Atlanta Burns (Atlanta Burns #1 & 2) by Chuck Wendig
Genre: YA Crime/Mystery
Release date: January 27 2015
Source: eARC from publisher via NetGalley
The nitty-gritty: A tough read full of unhappy people, but with a glimmer of hope at the end.
“Maybe next time? I’ll bring my shotgun. It’s got a taste for the blood of monstrous men.
“You can’t go like this forever. At some point you gotta be a normal girl.”
“If you say so.”
Chuck Wendig never fails to make me feel something, which is one of the most important things a writer can do for his readers. So when I picked up Atlanta Burns, I was expecting a gritty, action-packed story of a girl who solves crimes (OK, so I latched on to the blurb that compares it to Veronica Mars), because it’s Chuck Wendig, who does gritty really well. But I was not expecting this book at all. I would have to say Atlanta Burns got me more worked up emotionally than I’ve ever been while reading a book. I nearly didn’t finish it. When I got to the end of chapter thirty-three, my first reaction was to beat my Kindle to death and swear off Chuck Wendig for good. Because he had just broken my heart.
But after turning out the light and trying to go to sleep (and not being able to), I decided I might as well finish the story. I mean, there were only a few chapters left. And boy am I glad I did. I can’t tell you what made me change my mind about the book, because I don’t want to spoil the story. But let’s just say that glimmer of hope I mentioned up there? The door cracked open just a bit and let the light through—a murky and dim light, but light nonetheless. I finished this book wanting very badly to read the next installment.
Atlanta is a high school girl who lives in near poverty with her mother, a woman who can barely take care of herself, let alone her daughter. One day after school she inadvertently rescues a boy named Shane who is being bullied by a couple of schoolyard thugs. Before long, Atlanta is drawn into the hopeless lives of other students who are being bullied for being gay, Venezuelan, poor, etc. With her trusty shotgun and a generous supply of Adderall from her drug dealer friend Guy, Atlanta sets out to save as many lives as she can.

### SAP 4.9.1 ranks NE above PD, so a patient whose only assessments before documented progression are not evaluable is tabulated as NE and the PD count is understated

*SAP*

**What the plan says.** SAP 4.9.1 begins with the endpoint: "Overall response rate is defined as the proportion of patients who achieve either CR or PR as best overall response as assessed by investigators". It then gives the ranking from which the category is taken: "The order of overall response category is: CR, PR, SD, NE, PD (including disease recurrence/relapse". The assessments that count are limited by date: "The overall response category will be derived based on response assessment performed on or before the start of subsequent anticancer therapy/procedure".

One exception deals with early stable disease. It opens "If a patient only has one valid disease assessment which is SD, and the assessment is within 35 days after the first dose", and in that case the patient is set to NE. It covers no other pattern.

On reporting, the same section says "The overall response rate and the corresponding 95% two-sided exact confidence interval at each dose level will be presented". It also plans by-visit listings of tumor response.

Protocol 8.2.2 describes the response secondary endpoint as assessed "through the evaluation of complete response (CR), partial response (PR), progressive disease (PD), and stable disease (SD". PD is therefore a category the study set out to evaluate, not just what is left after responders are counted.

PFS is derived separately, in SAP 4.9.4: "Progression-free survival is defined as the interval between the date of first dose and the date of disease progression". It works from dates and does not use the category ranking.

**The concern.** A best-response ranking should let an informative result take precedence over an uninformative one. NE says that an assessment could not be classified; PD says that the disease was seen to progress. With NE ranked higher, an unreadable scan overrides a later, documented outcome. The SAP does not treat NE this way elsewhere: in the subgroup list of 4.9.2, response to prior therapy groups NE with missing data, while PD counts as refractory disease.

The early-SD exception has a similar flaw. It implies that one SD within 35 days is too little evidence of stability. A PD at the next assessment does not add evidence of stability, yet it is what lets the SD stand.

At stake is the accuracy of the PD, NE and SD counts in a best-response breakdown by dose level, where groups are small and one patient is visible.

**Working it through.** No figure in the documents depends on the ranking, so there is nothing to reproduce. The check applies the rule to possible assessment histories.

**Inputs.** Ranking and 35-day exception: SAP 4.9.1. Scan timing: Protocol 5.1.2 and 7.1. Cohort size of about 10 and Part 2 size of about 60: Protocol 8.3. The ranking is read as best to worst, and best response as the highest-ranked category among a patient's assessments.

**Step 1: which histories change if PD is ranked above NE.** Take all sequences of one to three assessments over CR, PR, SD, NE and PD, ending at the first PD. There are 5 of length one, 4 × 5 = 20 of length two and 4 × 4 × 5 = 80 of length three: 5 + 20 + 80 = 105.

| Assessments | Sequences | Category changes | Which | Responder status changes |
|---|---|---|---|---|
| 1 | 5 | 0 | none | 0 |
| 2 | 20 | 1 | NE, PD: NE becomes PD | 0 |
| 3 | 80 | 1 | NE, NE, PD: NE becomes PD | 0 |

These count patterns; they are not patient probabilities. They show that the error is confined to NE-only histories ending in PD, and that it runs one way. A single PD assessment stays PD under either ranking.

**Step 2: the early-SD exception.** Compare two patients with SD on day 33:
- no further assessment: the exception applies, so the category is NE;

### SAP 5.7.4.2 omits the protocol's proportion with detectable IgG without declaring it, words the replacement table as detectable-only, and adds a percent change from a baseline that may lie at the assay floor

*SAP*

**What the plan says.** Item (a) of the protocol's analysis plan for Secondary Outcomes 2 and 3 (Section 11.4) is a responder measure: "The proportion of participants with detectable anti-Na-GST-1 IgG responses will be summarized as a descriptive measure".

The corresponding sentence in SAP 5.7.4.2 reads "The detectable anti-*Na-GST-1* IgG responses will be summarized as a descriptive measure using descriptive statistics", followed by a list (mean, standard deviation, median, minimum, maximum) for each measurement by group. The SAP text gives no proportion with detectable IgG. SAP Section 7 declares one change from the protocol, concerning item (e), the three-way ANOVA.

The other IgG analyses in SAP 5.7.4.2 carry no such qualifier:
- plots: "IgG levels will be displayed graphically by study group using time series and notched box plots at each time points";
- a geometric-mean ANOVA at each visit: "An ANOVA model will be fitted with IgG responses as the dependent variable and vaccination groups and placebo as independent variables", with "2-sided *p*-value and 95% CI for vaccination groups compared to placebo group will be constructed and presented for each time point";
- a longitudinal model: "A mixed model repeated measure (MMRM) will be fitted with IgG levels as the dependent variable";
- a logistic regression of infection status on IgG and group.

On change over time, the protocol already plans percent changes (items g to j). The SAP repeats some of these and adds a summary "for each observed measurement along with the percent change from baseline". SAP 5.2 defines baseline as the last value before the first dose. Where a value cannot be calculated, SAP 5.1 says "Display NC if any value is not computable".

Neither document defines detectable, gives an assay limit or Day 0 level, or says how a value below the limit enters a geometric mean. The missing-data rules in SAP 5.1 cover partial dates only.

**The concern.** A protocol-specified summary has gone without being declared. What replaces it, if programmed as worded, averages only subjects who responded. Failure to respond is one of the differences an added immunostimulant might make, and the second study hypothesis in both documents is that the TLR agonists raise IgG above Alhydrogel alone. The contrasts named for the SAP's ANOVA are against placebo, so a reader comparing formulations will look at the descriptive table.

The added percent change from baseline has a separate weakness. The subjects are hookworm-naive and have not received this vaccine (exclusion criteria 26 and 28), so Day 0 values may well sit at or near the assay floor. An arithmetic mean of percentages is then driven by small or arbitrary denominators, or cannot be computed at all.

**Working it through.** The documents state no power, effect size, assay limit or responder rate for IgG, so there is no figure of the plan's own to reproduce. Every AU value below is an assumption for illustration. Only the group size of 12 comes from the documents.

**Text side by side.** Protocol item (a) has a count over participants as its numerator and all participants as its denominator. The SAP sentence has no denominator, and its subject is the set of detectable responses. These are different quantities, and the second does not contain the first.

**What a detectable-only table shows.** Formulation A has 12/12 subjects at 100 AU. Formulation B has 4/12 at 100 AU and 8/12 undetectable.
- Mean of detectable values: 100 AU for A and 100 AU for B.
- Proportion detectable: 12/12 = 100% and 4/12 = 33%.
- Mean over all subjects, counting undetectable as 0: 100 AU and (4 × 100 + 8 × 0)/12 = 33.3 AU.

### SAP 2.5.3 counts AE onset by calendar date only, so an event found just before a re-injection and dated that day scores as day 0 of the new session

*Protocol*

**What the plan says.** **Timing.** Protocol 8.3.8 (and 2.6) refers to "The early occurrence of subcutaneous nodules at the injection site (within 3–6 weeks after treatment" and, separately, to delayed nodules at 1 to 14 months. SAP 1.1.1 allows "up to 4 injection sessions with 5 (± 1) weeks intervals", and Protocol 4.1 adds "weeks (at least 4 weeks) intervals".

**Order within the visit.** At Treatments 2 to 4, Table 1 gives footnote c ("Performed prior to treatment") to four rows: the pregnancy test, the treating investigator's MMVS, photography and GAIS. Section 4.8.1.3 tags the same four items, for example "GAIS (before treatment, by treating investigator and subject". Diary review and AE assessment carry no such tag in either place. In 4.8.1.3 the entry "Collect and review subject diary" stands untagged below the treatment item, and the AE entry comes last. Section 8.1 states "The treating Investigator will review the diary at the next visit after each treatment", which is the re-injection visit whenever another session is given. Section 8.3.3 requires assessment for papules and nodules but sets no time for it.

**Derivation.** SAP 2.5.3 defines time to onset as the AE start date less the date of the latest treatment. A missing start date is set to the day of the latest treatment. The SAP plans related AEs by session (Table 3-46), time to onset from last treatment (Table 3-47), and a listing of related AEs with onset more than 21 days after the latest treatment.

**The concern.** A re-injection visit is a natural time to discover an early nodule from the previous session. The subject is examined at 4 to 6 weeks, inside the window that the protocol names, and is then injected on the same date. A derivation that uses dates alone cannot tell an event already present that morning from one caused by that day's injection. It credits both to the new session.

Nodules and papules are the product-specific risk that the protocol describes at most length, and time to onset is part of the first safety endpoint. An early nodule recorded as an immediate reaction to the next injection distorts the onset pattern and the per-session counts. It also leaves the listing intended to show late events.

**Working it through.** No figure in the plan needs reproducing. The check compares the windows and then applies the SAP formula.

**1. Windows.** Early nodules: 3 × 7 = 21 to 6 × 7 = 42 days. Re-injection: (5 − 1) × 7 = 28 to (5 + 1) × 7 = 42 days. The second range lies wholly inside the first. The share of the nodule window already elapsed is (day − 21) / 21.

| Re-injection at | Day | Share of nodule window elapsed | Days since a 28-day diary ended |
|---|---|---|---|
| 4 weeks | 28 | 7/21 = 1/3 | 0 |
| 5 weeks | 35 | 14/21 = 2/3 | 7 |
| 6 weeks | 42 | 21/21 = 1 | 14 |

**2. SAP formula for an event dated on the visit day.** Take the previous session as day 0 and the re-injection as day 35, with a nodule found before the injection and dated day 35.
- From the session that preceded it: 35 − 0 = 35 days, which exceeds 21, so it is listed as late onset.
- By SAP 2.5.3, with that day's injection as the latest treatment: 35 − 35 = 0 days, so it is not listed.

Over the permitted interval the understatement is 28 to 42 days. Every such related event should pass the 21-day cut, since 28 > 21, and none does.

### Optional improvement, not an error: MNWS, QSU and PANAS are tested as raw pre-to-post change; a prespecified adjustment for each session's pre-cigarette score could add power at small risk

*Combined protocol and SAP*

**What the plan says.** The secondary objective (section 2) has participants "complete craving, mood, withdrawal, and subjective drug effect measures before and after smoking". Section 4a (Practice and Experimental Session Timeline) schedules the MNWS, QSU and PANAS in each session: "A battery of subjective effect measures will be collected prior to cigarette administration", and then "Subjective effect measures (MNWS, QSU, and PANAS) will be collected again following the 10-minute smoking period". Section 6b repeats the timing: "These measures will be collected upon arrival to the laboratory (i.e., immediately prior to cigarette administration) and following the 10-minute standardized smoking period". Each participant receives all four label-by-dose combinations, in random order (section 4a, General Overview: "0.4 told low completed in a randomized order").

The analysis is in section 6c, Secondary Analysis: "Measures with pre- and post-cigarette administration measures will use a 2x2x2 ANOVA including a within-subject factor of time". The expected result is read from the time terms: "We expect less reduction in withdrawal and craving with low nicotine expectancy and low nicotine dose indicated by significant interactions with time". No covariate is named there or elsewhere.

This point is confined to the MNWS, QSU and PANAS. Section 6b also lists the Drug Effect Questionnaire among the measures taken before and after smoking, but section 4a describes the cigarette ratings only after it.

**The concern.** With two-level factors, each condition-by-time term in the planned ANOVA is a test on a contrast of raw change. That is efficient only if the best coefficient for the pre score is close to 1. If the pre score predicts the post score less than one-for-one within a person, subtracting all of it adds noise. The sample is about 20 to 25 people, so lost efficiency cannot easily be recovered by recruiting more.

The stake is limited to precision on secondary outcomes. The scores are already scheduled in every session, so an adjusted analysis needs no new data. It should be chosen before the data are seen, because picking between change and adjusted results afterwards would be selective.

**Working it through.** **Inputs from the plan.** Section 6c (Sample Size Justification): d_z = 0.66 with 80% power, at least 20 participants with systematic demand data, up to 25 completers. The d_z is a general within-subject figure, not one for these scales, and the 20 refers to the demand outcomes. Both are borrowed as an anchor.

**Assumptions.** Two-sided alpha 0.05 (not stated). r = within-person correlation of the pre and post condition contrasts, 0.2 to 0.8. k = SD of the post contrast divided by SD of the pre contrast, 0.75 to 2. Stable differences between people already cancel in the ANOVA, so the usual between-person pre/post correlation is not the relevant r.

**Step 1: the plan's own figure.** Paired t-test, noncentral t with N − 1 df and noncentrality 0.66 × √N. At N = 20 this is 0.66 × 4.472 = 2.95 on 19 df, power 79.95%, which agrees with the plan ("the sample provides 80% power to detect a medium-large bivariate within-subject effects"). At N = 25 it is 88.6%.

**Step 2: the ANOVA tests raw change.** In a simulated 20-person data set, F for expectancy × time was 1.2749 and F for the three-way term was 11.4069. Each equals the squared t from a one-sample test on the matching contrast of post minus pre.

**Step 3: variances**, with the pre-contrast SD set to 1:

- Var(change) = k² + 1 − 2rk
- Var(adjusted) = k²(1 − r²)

But when she is asked to investigate why dogs are disappearing from an affluent neighborhood, Atlanta finds herself in the middle of a dog fighting ring. Everything’s going to hell, fast, but Atlanta’s made a promise to try to shut down the Farm, and she isn’t one to give up easily.
The story takes some hot topic issues, mixes them together, and gives us a bleak and violent world, where bullying and hate crimes are the norm. Wendig comes right out and lays his issues on the table, and he doesn’t ever flinch. In case you’re wondering what the big trigger was for me, I’ll tell you, because if you’re a dog lover like me, you deserve a warning. Part of the book deals with Atlanta trying to shut down a dog fighting ring, and if there’s anything that will make me stop reading a book, it’s cruelty to animals. I knew this part was coming, but I wanted to see if I could get through it. And I did, mostly. Wendig shows us the grim realities of this terrible sport without going overboard. One of the best parts of this story is a dog called Whitey, and I’ll just leave it at that.
I’m going to tell you something you might not want to hear: none of the characters in Atlanta Burns are particularly likable. (Well, except for Atlanta’s English teacher Mrs. Lewis, who didn’t get enough page-time, in my opinion.) Otherwise, this story is populated by the following nasty and unlovable people: drug dealers; bullies; dog killers; dog thieves; teens who drink; teens who do drugs; Neo-Nazis; unfit mothers; corrupt law enforcement; and one Atlanta Burns, a teen who has recently “spent time away” because she shot the balls off her mother’s boyfriend (he was sexually abusing her). Atlanta has some serious baggage, not the least of which is her absentee mother who is in worse shape than she is. Until she meets a couple of nerdy kids who need her help—Chris, a gay teen, and Shane, a Venezuelan boy—both who have been mercilessly bullied. And I’m not talking call-you-a-faggot or stuff-dog-shit-in-your-locker bullying. This shit goes way beyond that, into the territory of physical pain.
But despite the unlikable-ness of Atlanta in the beginning of the book, she did grow on me, and I have to admit by the end I was completely in her corner. Wendig has a way of making you believe that all this could happen to one girl, in one small town. I don’t know how it happened, but I went from hating Atlanta Burns to loving it. Wendig pushed me into a pit of despair and made me claw my way out, then he showed me a glimpse of a beautiful sunset. Not bad for a book that I almost didn’t finish.
Big thanks to the publisher for supplying a review copy. Above quotes were taken from an uncorrected proof, and may differ in the final version of the book.
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